TRIPOLI - Libyan leader Col Muammar Gaddafi has said he is in a place where NATO bombs “cannot reach”, in an audio message broadcast on state television.
He also condemned as cowardly an attack on his compound in Tripoli on Thursday.
Libyan officials said the strike killed three people. NATO officials said a command-and-control bunker was hit.
Col. Gaddafi's statement came after Italy's foreign minister said he had probably been wounded in an air strike and was believed to have left Tripoli.
Two loud explosions rocked the capital Tripoli on Friday night, as jets were heard overhead, witnesses said. There is no word on any damage.
Italian Foreign Minister Franco Frattini said he heard the report that Col Gaddafi was injured from the Roman Catholic bishop of Tripoli, Giovanni Innocenzo Martinelli.
“He told us that Gaddafi is very probably outside Tripoli and is probably also wounded. We don't know where or how,” said Frattini.
He also said international pressure was causing “the disintegration of the regime from the inside”.
The Vatican's spokesman, Father Federico Lombardi, told the BBC that he could not confirm that Bishop Martinelli had made the comments.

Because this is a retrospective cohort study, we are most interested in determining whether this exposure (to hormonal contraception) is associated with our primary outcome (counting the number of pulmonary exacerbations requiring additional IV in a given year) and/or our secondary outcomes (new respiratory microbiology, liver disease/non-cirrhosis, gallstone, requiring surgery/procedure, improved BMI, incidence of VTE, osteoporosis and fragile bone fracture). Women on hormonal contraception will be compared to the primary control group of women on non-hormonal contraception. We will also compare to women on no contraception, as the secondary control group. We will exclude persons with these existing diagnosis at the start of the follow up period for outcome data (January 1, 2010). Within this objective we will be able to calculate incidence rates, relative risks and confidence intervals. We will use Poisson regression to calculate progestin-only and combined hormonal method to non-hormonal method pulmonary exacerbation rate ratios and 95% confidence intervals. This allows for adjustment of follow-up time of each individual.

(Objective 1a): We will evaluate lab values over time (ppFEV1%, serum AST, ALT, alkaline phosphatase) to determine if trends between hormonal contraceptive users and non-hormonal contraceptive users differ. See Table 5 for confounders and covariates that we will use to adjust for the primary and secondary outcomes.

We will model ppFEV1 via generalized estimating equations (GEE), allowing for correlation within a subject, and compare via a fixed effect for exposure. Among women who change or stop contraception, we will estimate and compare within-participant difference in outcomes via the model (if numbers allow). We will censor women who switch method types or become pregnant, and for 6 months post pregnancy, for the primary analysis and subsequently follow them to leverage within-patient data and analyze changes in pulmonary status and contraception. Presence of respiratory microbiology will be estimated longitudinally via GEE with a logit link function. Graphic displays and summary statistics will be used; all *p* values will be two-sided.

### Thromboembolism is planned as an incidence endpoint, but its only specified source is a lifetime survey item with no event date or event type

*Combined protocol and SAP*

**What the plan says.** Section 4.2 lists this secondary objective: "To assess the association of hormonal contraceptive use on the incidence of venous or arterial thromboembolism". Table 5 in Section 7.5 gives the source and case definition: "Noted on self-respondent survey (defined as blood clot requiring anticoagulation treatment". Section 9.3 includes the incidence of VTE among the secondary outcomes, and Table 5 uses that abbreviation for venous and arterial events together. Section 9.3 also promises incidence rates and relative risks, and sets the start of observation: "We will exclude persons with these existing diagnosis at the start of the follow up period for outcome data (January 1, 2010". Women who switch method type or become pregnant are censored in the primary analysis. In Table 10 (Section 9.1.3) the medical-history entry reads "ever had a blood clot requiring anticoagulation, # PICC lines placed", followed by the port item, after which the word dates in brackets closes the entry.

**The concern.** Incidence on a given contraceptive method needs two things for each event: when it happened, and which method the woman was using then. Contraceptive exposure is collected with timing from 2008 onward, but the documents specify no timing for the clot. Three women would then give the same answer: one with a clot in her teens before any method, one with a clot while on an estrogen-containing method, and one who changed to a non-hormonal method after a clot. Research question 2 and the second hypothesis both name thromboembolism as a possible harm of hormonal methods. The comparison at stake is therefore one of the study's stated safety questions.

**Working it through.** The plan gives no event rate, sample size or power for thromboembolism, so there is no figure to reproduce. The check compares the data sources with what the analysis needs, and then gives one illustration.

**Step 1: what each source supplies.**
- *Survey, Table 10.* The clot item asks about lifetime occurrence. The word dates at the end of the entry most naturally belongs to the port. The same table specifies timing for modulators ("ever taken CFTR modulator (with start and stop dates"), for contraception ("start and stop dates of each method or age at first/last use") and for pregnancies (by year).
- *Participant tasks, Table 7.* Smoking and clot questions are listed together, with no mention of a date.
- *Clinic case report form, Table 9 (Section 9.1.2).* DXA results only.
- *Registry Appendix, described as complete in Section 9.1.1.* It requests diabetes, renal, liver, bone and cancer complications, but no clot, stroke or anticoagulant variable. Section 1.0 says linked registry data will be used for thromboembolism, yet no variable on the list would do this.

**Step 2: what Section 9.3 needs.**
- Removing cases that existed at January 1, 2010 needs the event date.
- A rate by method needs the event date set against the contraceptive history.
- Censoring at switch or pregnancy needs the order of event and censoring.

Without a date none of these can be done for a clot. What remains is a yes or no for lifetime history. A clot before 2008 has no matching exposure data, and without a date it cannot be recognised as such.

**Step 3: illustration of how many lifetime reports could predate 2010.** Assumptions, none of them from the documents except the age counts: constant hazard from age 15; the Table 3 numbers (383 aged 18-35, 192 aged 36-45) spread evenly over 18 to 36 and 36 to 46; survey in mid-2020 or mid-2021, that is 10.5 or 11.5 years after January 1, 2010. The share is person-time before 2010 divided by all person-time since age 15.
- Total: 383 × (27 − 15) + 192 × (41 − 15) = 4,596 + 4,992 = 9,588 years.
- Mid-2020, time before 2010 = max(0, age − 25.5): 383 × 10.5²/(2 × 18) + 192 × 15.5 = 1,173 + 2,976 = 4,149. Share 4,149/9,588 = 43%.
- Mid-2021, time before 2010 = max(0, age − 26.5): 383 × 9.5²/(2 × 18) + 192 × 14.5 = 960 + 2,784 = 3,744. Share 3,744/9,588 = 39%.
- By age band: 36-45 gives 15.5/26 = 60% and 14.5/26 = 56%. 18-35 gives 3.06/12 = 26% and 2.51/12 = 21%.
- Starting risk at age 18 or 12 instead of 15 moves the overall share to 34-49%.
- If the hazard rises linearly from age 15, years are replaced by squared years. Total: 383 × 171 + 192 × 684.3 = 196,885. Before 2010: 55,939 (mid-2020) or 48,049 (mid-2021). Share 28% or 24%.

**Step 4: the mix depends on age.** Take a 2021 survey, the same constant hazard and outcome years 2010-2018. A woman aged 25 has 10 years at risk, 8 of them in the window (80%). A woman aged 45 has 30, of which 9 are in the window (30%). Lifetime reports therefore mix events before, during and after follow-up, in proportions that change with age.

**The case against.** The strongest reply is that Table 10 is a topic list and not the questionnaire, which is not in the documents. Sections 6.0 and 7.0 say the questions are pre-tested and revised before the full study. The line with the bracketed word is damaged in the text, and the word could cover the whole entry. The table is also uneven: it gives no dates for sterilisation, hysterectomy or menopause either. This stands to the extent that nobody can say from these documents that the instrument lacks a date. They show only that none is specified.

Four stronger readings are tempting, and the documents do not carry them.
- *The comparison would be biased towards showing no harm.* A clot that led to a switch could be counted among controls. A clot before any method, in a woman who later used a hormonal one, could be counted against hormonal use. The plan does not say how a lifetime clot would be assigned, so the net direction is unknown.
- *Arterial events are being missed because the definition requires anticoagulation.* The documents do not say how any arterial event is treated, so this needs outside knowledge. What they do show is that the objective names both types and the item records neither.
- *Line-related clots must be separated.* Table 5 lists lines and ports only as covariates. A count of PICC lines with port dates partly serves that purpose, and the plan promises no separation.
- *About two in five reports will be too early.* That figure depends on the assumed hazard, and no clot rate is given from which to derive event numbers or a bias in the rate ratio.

Libyan government spokesman Moussa Ibrahim said the report was “nonsense”. He insisted Col Gaddafi was had not been harmed by any strikes and was “leading the country day by day” from Tripoli.
“The leader is in very good health, high morale and high spirits.”
Meanwhile, the prosecutor of the International Criminal Court (ICC), Luis Moreno-Ocampo, said that on Monday he would seek arrest warrants for three people considered most responsible for crimes against humanity in Libya. Diplomats said Col Gaddafi was likely to top the list.
Last week, he said forces loyal to Col Gaddafi were murdering and persecuting civilians in widespread and systematic attacks.
Following the revolutions in Tunisia and Egypt, Libya's uprising was sparked by February's arrest of a human rights campaigner in the eastern city of Benghazi that rapidly spread to other cities.
Rebel forces called on Col Gaddafi to relinquish his five-decade rule and open Libya up to a more democratic rule.
NATO said earlier this week that its planes had carried out 6,000 missions over Libya since its military operations began at the end of March.
The air strikes have helped secure rebels in their strongholds in eastern Libya, but observers say it remains unclear to what extent they have loosened Col Gaddafi's grip on the west of the country. (BBC)